Law with European Legal Studies
Law is concerned with the legal rules by which society is regulated and the legal system(s) in which these rules operate. It involves not only the study of legal rules, but the development of intellectual qualities such as clear, careful and independent thought; precise use of language; the capacity to analyse and solve complex problems; the ability to present arguments in a clear, reasoned and logical manner; the power to distinguish the relevant from the irrelevant; and, generally, thoroughness of inquiry.
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Programme Structure & Content
LLB (Honours) degree is based on four years of study and requires a student to gain at least 480 credits.
The courses in List A below, totalling 155 credits, are compulsory and a further 85 credits must be gained by taking an appropriate number of courses from List B.
For the LLB (Honours) degree, a student must submit an independently researched dissertation of 10,000 words on an approved topic and study six Honours Courses.
Students spend their third year studying abroad at the University of Maastricht in Holland, the University of Aarhus in Denmark, the University of Helsinki in Finland, the University of Leuven in Belgium, the University of Bergen in Oslo, or the University of Deusto in Spain, where law classes are taught in English. Students must have passed all their compulsory first and second year Law courses and the relevant European law courses to undertake the year abroad.
Foundations of Private Law, Legal System and Method, Foundations of Public Law, Criminal Law, Civil Liberties and Human Rights, Contract, Non-Contractual Obligations (Delict), Legal Research and Writing, Property Law, Jurisprudence, and Legal Argument.
Family Law (15), Commercial Law (15), Commercial Organisations (15), Conveyancing (20), Succession and Trusts (10), Evidence (20), Revenue Law (20), European Union Law - Institutions and Judicial System (10), Substantive European Law (10), Private International Law (15), Forensic Medicine 1 (10), Forensic Medicine 2 (10), Public International Law (15), Introduction to French Law (15), Introduction to German Law (15), Alternative Methods of Dispute Settlement (15), Competitive Mooting 1 (5), Competitive Mooting 2 (5), Introduction to European Legal Systems (5), Introduction to Spanish Law (5), and Employment Law (10).
A Constitution for Europe, American Constitutional Law, Animal Welfare Law, Civil Liberties and Human Rights, Commercial Law, Comparative Law, European Contract Law, Conveyancing, Copyright Designs and Allied Rights, Criminal Justice, Criminal Law, Criminology, Current Issues in Legal Theory, Delict, Environmental Law, European Economic Law, European Institutions and Law, Individual Rights in European Union Law, European Legal History, Evidence, Family Law, Financial Services Law, French or German Language, Government and Law, Health and Human Rights, Industrial Property Law, Intellectual Property, International Economic Law: The World Trade Organisation, Law and Authority, International Law in a World Crises, Legal Issues in Art and Antiquities, Legal Argumentation, Legal Issues in Corporate Management, Maritime Law, Media Law, Moveable Property, Patents Law, Peoples & Indigenous Peoples and Minorities in International Law, Planning Law, Private International Law, Renewable Energy Law, Scottish Legal History, Space Law, Succession, Taxation Law, Theories of Rights, Trade Marks Law, Transational Litigation and Jurisdiction, Use of Force in International Law, Unjustified Enrichment.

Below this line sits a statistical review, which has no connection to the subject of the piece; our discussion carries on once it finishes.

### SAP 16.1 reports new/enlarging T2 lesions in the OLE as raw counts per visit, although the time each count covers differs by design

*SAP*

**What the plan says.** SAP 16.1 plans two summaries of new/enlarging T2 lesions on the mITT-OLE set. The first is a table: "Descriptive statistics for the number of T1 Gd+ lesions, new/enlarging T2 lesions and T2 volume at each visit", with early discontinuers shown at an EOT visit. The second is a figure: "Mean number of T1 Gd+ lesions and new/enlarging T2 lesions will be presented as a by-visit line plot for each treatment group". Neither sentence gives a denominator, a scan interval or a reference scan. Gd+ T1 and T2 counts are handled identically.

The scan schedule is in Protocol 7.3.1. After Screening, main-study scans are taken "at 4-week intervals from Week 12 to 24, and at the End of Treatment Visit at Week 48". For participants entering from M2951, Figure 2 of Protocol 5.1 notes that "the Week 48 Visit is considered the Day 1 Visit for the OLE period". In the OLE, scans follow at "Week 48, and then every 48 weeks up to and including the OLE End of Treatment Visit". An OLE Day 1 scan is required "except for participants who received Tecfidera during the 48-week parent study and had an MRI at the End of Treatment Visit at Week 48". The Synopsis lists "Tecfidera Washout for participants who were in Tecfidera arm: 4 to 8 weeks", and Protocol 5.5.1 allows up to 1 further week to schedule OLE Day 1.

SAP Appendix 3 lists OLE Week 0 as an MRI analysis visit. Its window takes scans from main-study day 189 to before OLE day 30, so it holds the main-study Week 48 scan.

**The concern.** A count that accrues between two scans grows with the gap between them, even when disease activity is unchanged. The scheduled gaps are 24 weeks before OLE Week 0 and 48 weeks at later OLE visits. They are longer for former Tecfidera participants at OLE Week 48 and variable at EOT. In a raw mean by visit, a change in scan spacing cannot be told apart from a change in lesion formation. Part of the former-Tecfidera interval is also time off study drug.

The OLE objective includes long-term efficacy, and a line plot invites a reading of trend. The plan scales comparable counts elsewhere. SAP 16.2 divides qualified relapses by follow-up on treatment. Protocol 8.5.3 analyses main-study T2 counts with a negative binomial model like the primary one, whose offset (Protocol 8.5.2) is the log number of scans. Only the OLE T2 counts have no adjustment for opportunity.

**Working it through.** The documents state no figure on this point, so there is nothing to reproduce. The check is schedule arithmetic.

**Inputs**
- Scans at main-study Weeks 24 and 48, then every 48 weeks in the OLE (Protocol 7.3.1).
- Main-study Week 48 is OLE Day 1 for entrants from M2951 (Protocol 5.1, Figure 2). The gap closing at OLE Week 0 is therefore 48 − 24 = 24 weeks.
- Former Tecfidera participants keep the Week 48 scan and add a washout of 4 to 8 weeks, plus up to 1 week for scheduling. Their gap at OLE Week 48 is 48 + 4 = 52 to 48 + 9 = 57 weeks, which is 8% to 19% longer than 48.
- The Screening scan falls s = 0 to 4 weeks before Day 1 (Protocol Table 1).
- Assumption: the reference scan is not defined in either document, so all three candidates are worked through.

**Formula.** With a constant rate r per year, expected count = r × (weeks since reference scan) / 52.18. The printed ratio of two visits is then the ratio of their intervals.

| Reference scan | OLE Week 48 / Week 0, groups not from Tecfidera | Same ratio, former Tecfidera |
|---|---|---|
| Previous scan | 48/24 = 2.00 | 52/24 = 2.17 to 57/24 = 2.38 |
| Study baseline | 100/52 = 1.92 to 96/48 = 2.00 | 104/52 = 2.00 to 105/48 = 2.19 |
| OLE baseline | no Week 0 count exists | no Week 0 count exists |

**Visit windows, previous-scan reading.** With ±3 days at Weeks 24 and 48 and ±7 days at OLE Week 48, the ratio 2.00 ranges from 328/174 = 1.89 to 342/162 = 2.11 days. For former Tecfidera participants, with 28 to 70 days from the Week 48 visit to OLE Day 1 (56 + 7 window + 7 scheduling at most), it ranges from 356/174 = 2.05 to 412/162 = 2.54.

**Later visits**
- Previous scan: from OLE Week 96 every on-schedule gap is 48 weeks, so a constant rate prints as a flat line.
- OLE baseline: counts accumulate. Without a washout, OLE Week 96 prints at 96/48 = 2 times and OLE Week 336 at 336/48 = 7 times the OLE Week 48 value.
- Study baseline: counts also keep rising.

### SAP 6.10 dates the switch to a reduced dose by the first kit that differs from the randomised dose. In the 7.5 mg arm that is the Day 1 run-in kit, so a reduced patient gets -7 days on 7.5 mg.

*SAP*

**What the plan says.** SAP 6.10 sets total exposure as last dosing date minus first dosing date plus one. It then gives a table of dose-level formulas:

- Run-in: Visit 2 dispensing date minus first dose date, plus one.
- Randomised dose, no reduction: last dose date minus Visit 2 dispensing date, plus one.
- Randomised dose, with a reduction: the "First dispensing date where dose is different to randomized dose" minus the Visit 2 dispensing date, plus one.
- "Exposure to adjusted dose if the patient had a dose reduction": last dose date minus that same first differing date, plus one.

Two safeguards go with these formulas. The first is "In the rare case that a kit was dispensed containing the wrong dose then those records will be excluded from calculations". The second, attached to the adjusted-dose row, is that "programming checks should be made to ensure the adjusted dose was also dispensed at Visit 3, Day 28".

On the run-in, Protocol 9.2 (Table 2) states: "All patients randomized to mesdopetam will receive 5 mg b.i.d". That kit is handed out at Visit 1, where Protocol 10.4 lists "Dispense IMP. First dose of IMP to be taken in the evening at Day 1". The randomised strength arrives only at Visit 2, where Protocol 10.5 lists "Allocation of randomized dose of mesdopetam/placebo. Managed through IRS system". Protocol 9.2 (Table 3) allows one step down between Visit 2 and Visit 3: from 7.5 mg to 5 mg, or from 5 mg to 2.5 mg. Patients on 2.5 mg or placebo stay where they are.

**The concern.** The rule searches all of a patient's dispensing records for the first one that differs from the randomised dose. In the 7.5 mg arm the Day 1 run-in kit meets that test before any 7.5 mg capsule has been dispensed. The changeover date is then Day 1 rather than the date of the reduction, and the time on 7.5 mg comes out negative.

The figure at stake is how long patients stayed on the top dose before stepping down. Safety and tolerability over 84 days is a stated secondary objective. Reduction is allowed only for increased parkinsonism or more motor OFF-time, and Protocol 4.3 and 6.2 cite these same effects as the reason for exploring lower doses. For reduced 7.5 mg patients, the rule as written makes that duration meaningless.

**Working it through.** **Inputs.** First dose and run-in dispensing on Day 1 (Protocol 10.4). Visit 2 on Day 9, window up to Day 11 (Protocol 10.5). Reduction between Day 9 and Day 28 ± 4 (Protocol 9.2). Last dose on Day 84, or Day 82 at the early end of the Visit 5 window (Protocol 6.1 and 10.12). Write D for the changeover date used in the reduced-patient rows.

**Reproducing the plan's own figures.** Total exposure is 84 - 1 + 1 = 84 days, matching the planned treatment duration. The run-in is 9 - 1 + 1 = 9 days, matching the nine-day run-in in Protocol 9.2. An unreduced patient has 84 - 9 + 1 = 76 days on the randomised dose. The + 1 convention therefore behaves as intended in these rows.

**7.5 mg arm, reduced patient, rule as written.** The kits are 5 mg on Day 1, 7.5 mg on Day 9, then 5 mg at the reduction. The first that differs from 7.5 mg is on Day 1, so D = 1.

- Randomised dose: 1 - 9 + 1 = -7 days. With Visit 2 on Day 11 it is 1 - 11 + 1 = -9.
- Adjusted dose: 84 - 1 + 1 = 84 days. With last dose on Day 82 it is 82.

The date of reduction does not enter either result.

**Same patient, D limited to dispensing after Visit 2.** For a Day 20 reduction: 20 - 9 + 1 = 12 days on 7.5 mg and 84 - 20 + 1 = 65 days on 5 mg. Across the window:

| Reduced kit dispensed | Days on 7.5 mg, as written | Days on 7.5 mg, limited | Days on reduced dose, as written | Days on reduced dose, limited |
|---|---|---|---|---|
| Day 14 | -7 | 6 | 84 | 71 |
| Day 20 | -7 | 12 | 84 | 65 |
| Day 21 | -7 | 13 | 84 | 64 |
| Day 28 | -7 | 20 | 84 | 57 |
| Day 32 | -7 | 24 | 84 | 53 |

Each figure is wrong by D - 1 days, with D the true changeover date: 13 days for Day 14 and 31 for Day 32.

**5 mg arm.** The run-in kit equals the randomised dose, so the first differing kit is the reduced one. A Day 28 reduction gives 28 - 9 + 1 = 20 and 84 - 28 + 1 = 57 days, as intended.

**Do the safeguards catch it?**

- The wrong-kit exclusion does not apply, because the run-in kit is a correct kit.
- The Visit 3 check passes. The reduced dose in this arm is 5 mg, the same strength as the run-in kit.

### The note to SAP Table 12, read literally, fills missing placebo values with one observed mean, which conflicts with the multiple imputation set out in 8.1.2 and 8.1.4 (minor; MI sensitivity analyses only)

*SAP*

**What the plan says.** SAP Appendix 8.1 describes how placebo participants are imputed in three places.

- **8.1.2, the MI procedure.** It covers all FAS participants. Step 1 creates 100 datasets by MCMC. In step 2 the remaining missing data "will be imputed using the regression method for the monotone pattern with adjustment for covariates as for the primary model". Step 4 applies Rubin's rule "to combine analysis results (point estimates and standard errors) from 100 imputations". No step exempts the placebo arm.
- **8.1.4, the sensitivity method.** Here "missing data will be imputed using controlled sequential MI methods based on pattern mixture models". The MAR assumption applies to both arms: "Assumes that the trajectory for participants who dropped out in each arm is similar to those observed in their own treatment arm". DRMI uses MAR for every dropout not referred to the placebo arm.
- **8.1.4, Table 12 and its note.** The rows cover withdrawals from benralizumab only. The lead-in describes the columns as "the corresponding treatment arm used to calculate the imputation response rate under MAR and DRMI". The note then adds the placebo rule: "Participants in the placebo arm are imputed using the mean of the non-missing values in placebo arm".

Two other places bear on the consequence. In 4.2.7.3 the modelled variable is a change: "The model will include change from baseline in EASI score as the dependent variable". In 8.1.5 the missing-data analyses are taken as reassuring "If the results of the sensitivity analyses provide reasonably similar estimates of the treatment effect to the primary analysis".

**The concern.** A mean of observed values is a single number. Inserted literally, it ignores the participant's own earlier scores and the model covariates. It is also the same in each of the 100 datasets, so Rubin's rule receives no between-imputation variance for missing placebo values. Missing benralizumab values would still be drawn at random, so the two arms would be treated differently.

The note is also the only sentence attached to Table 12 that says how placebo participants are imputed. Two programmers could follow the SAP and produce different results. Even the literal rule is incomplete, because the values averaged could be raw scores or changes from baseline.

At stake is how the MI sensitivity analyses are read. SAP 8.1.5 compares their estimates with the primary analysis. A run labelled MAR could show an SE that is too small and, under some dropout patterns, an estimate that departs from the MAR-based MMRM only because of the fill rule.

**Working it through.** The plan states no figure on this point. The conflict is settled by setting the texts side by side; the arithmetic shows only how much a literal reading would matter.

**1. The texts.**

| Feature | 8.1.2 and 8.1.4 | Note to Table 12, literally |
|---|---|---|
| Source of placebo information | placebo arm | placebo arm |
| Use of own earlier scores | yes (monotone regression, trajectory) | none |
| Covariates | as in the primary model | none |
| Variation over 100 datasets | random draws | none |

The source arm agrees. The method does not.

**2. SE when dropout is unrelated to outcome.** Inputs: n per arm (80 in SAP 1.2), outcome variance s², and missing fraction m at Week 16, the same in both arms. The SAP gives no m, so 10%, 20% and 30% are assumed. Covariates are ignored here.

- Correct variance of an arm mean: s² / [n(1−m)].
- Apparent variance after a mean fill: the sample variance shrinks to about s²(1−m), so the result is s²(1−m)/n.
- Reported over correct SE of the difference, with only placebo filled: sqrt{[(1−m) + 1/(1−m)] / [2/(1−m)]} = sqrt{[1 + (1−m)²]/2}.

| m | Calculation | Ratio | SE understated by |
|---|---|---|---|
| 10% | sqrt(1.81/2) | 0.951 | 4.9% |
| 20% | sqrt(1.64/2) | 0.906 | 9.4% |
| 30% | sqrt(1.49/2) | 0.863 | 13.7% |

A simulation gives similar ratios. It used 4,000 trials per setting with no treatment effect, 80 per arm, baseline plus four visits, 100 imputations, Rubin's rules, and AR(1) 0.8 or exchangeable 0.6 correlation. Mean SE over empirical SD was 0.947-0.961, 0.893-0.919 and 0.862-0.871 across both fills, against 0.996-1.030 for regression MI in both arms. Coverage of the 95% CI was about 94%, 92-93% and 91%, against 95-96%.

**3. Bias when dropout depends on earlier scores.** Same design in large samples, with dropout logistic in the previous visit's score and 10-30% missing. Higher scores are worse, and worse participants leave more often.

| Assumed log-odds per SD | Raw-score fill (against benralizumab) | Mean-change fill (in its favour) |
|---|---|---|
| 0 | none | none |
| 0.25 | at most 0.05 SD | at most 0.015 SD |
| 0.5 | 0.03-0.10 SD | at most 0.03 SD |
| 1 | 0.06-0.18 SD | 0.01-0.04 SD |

To be eligible to enter Honours, students must have gained 240 credits by the end of the second year. The Honours degree allows students the opportunity to explore selected subjects more deeply through personal research and extended essay work; a particularly strong feature is the independently researched dissertation of around 10,000 words written on an approved topic chosen by the student. It offers an ideal training for students wishing to proceed to postgraduate legal research.
Teaching & Assessment
Assessment in non-Honours courses is generally by way of exams which take place at the end of the course. Assessment in Honours courses is by way of a combination of continuous assessment during the course and exams which take place at the end of the course.
Law with European Legal Studies